Analysis: Putting the ‘Pegan’ Diet Craze Under the Microscope

In recent years, many diets have become popular for anticipated benefits and attractive trade-offs, as people try to balance proper nutrition with habits that align with their lifestyle values.

In today’s market, methods of food production have become an increasingly important component for many individuals interested in adopting lifestyle diets.

And, in 2022, the pegan diet has enjoyed an uptick in popularity due to claims that it is both health-promoting and ethical for the planet.


Created by functional medicine specialist Dr. Mark Hyman with the concept of ‘food as medicine’ in mind, the pegan diet is a hybrid diet that combines aspects of the paleo diet with veganism. Followers of the pegan diet eat 75% plant-derived foods like fruits, veggies, beans, nuts, and seeds, and 25% sustainable animal products like meat, fish, and eggs. Excluded in this diet are gluten, dairy, refined carbs, refined sugar, and processed foods.

Participation in another popular lifestyle diet, the keto diet, remained robust and consistent from April 2019 to April 2020, but some people are now questioning how healthy keto really is. In contrast to the keto diet, the pegan diet doesn’t aim to reduce your body’s dependency on carbs (your body’s primary energy source).

Instead, the goal of the pegan diet is to replace refined and processed carbs with high-fiber whole foods such as fresh fruits, vegetables, and whole grains. According to webMD, many agree that a plant-based diet that focuses on fiber can boost your overall health and lower your risk of certain diseases.

For consumers who participate in diets, the most popular diet is one of their own making, according to NPD’s Eating Patterns in America. NPD reported that consumers who engage in lifestyle diets such as the pegan diet often find lifestyle ‘tribes’ online that match their own wellness values. The hybrid nature of the pegan diet allows for less rigidity than the paleo or vegan diets do alone, which may be an attractive feature to many dieters.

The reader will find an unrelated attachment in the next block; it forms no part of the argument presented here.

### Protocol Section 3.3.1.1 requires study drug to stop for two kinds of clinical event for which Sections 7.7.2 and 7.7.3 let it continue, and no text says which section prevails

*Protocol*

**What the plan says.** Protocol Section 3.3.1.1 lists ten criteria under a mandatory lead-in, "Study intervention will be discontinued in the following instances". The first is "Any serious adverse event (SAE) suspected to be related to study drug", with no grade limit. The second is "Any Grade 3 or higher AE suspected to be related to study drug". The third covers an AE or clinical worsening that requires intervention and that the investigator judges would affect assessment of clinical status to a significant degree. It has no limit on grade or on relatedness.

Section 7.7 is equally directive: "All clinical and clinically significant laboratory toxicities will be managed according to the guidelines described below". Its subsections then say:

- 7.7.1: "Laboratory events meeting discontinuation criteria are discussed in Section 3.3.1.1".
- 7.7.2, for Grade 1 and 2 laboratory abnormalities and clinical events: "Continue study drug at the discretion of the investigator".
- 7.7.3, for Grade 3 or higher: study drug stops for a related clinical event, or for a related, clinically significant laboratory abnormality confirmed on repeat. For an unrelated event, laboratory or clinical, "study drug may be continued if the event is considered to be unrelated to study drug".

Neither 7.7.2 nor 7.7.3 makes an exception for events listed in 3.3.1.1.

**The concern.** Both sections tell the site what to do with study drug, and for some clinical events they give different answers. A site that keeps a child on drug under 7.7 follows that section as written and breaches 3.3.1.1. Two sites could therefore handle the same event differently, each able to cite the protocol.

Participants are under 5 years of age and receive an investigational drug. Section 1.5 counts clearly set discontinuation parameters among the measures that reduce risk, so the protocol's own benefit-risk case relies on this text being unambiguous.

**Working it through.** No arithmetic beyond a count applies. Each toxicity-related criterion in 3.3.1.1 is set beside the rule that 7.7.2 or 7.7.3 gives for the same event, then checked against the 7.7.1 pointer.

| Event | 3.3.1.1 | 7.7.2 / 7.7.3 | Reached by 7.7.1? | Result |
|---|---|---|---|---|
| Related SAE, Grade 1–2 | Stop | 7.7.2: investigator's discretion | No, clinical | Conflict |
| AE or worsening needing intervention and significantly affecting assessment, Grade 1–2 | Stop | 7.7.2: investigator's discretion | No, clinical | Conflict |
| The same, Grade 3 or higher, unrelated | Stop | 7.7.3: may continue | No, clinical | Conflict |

Is the pegan diet destined to become the next big fad?

It’s clear that people are paying attention to what they’re putting into their bodies, and where their food comes from, more than ever before.

“The Pegan diet appeals to these considerations, focusing primarily on whole, plant-based foods while still including some animal proteins and legumes,” says dietitian and nutritionist Jackie Bertoldo MPH, RDN. “While it’s not a new diet, its growing popularity can be attributed to the increased demand for lifestyle diets that tout both health and environmental benefits.”

While the recent surge in popularity of the pegan diet can be attributed to celebrities such as Eva Mendes singing its praises, according to sports nutritionist Allison Sizemore, it’s also because the pegan diet addresses common complaints about veganism lacking protein sources and the paleo diet overemphasizing animal products.

“While the pegan diet is built around several great concepts, such as filling up on fresh veggies and fruits, it is unnecessarily restrictive and may not be a sustainable diet to follow forever,” Sizemore said.

According to Meera Watts, yoga and wellness specialist, the pegan diet is a healthy way of eating, but may be unrealistically expensive and time consuming to maintain.

“With the pegan diet, the food options are wide, but it does come with a cost. For a working person, allowing a lot of time for meal prep won’t be possible. The same goes for the money,” said Watts, a thought leader in the wellness industry. “In my opinion, it’s better to have a healthy, balanced diet while avoiding unhealthy foods. This will save time as well as money, while keeping quality food accessible.”